City of Moveable Feasts

High concept: The author, an anthropologist, visits a city that is run by prediction markets. Every spring, the citizens of the city place their bets on what industry and purpose the city should orient itself toward. Once a direction is picked, all the protocols that run the city shift towards fulfilling that purpose. This re-orientation of protocols happens over six weeks, and it has come to be known as The Moveable Feast. The author is in the city to observe and write about this phenomenon.

Some references
Protocols don’t build pyramids from the last SoP series
Shrine of Ise Jingu - Japanese shrine that is rebuilt every 20 years
Futarchy - governance based on prediction markets

3/20 update - Want this to be more specific. This line about the clothing ecommerce giant Shein from a @kneelingbus newsletter has been stuck in my head: “the hosts describe Shein’s ultra-fast fashion as the “divirtualization of data”—the company takes search terms, digital tags, and word clouds and converts them into physical products, which are then purchased online, shipped to the customer, unboxed, and then promptly “revirtualized” as social media imagery or purely symbolic objects.”

The city or zone I’m thinking of is completely automated, there are no human inhabitants except 1-2 supervisors who do maintenance. The city operates on a “protocol of devirtualization” to manufacture clothes based on demand that is estimated from social media pictures, survelliance cams etc. All is well, except that one day everyone in the world starts wearing big red shoes that have no utility and kind of look ugly, no one (influencers, trend forecasters, shitposters) knows where this trend came from but the shoes are everywhere and they are reasonably priced.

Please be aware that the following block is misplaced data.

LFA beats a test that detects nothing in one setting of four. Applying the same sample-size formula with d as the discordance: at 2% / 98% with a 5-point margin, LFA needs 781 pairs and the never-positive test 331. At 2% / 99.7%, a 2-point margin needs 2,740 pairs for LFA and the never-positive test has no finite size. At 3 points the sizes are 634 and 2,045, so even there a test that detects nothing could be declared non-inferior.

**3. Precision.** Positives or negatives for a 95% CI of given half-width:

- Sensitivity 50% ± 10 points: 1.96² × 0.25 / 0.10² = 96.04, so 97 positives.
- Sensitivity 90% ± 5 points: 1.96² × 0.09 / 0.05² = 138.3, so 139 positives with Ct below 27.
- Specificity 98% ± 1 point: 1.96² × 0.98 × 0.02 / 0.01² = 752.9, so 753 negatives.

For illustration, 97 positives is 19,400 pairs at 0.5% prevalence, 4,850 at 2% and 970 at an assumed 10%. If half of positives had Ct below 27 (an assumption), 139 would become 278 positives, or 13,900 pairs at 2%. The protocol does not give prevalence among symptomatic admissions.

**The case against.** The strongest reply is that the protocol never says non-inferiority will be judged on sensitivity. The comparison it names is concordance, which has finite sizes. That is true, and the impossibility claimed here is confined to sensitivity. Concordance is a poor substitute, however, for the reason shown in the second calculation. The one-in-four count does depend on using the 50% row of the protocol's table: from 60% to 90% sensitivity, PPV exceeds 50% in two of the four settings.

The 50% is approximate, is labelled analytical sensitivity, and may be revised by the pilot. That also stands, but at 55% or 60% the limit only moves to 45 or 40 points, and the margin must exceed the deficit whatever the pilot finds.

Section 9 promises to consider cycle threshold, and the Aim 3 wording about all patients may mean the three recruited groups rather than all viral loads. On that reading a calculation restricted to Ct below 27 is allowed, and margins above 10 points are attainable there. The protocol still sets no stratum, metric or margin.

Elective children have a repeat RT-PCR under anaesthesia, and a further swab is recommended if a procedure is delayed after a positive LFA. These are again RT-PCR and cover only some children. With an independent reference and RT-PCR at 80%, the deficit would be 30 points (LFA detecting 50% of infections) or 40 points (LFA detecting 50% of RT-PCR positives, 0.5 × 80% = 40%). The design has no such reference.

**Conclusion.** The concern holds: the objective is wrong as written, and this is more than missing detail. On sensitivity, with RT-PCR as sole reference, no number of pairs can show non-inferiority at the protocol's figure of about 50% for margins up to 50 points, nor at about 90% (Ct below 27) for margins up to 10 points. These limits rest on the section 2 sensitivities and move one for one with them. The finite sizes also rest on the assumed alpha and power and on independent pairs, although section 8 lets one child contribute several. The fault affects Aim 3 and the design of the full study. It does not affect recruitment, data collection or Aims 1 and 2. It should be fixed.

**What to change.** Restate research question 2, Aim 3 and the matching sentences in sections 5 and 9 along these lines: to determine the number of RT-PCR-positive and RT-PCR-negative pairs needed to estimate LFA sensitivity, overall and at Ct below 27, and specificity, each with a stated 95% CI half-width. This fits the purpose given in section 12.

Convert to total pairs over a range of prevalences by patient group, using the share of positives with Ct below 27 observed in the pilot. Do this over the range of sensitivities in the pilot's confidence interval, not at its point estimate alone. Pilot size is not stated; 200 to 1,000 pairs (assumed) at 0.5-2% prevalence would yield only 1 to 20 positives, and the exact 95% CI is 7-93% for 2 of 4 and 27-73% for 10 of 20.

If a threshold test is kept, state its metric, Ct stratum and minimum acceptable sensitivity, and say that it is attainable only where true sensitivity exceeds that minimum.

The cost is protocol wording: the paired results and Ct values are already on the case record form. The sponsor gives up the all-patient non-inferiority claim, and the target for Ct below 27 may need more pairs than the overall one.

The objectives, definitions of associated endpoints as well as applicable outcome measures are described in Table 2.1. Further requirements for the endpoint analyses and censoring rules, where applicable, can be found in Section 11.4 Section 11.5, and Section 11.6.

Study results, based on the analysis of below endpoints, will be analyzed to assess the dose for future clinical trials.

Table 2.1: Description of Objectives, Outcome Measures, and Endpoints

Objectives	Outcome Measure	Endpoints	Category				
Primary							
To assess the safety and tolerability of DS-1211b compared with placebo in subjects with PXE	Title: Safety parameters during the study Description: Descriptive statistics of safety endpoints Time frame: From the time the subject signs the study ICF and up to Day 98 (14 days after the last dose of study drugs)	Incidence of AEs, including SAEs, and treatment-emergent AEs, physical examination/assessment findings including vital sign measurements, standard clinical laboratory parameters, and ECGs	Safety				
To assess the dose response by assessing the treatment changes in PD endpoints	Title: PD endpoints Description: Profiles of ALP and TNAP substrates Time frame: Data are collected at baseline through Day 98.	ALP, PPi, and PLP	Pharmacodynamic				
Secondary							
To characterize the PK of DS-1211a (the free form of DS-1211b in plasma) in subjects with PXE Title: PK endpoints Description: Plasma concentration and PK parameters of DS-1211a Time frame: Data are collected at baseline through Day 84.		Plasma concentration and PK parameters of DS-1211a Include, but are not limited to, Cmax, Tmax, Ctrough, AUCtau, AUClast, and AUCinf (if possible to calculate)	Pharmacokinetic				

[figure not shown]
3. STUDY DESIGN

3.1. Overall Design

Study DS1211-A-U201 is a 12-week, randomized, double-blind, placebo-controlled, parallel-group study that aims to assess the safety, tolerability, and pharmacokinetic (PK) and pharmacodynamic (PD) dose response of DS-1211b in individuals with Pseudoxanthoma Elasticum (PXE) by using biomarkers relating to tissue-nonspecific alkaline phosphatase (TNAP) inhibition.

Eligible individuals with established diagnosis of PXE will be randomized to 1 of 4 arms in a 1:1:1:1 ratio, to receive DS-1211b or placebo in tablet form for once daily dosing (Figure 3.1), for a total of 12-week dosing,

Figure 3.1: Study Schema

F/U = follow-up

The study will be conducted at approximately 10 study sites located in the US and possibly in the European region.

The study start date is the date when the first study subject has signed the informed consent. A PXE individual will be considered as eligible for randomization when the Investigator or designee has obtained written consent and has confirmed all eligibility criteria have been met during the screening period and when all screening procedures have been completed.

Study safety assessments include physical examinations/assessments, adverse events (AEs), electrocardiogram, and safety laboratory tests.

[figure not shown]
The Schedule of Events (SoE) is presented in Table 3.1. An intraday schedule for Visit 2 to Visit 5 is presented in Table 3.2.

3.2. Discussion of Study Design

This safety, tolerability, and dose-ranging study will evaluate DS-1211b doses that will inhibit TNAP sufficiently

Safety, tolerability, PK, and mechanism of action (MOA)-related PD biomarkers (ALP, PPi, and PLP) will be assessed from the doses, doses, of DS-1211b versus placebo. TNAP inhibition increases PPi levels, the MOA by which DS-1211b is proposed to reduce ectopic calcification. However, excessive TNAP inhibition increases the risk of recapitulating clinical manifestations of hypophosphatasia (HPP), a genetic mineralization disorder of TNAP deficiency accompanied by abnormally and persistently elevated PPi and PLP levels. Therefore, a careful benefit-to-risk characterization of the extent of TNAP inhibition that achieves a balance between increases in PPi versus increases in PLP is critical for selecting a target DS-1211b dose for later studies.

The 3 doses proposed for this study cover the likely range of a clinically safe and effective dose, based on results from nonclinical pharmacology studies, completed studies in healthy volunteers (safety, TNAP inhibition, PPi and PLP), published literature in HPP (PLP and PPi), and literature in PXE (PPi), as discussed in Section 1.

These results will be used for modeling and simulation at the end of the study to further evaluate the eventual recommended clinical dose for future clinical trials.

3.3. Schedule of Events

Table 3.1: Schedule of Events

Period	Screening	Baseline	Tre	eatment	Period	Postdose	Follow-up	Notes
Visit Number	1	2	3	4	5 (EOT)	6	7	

4/12 update:
high concept: a bureaucratic detective who’s catchphrase is “It’s just protocol” and his hotshot sidekick who sees collusions and conspiracies everywhere are called into investigate a fashion faux pas at New York Fashion Week. Their investigation reveals that the shimmering world of high culture fashion consists niether of auteur designers or sweatshop workers, but a third thing - machines that run on a protocol of devritualization.


The people living in the city should have some kind of “regeneration” protocol, where every year they try out a new persona based on what the city is oriented towards, something that they design in conjunction with their AI agents

Check out the Rithika Rajmohan Dispatches from Cascadia stories from SoP1 which will be published in a few days. I think it will help you think about this idea better.